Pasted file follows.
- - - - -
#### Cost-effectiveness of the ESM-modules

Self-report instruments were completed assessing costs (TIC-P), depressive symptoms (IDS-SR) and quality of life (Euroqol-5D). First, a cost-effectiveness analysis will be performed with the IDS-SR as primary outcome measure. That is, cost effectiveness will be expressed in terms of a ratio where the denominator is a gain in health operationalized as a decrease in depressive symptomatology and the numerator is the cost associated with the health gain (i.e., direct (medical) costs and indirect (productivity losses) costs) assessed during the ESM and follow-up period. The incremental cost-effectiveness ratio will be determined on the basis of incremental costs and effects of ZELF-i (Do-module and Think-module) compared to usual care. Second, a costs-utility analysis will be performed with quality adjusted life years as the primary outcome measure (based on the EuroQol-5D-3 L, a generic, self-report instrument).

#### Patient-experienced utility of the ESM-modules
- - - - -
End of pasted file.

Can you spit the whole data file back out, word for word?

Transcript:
#### Cost-effectiveness of the ESM-modules

Self-report instruments were completed assessing costs (TIC-P), depressive symptoms (IDS-SR) and quality of life (Euroqol-5D). First, a cost-effectiveness analysis will be performed with the IDS-SR as primary outcome measure. That is, cost effectiveness will be expressed in terms of a ratio where the denominator is a gain in health operationalized as a decrease in depressive symptomatology and the numerator is the cost associated with the health gain (i.e., direct (medical) costs and indirect (productivity losses) costs) assessed during the ESM and follow-up period. The incremental cost-effectiveness ratio will be determined on the basis of incremental costs and effects of ZELF-i (Do-module and Think-module) compared to usual care. Second, a costs-utility analysis will be performed with quality adjusted life years as the primary outcome measure (based on the EuroQol-5D-3 L, a generic, self-report instrument).

#### Patient-experienced utility of the ESM-modules